University of St. Thomas

Turning our eyes to Jesus

Like most holidays, Easter has become extremely commercialized. Shelf after shelf is lined with eggs, bunnies and chocolates. We fight to remember the reason for the season; Jesus Christ died on the cross, was resurrected three days later, and forever bridged the gap of sin that keeps us from God. Through the hustle and bustle of the holiday, we want to remember that. But how much do we fight to cherish it? To wrap ourselves up in it and really truly love it?

This semester at St. Thomas, students have been reading through Mark as well as King’s Cross by Tim Keller, which dissects that book of the Bible. As we were approaching Easter, the groups were finishing both books, which end at the resurrection.

Justified and Sanctified

There’s nothing sweeter than seeing people come to know Jesus.

The cherry on top is being able to watch their lives radically change as a result.

All things to all people...

I don't really like painting my nails. At all. But sitting next to me on my desk are five bottles of brand new nail polish. It seems like a good majority of the freshmen girls here at St. Thomas are wild about painting their nails. So I decided I would start liking it too.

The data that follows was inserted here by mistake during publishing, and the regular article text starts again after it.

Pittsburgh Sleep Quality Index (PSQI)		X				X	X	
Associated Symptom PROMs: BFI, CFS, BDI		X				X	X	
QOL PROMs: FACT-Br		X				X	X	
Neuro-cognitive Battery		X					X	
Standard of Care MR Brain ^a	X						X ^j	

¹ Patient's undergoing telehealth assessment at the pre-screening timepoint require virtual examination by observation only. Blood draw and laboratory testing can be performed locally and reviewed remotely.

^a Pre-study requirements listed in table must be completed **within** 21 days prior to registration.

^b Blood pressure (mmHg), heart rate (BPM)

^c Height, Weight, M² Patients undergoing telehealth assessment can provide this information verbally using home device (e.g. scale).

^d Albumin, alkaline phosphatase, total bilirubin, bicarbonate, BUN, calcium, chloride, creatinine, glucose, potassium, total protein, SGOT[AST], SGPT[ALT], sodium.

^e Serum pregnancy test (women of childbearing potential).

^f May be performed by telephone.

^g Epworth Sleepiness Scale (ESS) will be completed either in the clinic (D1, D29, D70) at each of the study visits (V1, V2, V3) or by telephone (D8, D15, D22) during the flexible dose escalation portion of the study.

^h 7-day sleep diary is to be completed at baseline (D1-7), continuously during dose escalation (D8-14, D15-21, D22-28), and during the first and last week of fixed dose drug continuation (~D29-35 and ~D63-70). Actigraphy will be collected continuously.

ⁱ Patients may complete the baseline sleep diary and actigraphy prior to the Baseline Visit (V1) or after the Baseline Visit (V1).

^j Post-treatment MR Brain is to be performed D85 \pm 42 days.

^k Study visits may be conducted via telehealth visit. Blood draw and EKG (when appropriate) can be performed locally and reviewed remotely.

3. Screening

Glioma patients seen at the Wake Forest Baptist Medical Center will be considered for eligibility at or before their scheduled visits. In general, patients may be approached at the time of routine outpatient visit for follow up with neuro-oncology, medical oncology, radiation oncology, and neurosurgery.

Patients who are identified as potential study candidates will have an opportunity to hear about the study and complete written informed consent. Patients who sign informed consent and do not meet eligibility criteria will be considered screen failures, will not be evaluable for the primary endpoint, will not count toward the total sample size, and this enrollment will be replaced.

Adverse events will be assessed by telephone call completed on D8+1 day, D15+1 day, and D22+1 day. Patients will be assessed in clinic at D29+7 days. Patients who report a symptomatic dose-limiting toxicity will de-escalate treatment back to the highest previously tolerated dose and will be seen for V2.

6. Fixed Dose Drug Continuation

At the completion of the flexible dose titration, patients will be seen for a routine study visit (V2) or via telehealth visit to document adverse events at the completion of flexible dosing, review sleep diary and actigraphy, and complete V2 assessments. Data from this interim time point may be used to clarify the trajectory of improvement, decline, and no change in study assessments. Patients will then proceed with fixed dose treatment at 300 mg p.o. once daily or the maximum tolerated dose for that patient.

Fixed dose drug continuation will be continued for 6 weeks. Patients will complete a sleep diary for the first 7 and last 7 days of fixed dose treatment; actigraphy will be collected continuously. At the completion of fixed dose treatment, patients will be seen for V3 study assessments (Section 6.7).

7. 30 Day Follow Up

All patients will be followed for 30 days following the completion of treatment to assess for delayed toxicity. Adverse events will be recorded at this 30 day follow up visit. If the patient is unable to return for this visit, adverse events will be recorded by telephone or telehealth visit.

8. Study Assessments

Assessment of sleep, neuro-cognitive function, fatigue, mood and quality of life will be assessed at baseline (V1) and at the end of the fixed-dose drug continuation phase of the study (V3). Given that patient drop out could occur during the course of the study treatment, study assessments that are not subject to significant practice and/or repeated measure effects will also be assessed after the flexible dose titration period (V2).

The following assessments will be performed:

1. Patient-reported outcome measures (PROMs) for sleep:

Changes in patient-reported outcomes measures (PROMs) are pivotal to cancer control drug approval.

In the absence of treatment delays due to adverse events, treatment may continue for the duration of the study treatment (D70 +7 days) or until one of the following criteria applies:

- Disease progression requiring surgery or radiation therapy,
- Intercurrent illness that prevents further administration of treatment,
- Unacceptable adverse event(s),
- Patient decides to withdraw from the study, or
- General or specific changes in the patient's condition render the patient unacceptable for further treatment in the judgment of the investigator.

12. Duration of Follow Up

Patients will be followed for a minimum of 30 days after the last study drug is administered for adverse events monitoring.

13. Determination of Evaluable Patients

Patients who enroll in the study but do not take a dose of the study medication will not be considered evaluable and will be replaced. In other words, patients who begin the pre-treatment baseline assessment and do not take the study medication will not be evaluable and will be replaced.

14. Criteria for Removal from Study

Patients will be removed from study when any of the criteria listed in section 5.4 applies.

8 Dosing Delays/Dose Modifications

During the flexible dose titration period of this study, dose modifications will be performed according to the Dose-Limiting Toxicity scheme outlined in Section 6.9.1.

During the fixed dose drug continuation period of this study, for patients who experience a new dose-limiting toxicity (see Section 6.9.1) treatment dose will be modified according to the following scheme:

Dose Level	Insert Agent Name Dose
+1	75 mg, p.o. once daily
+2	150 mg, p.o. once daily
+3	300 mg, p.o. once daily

Last night about 20 girls gathered in a freshman dorm room for our weekly nail-painting party. You can smell the fumes on the other side of the building and you practically need a gas mask to walk through the door. But these girls are having the time of their lives painting and chatting away.

Holy Week

This week, an old family friend wrote me this note: "After the resurrection people began to meet the risen Christ. Millions have done so over the last 2000 years. Today is a good day to introduce someone to him."

This week we celebrated Holy Week; the week that contains the most important events of human history. And my friend is right, for 2,000 years, hundreds, then thousands, then millions of Christians all over the world have gathered to remember and worship the one who died and rose again on their behalf. This celebration of the events of Holy Week will continue until Christ returns and then on into eternity where we will forever worship the Lamb who was slain.

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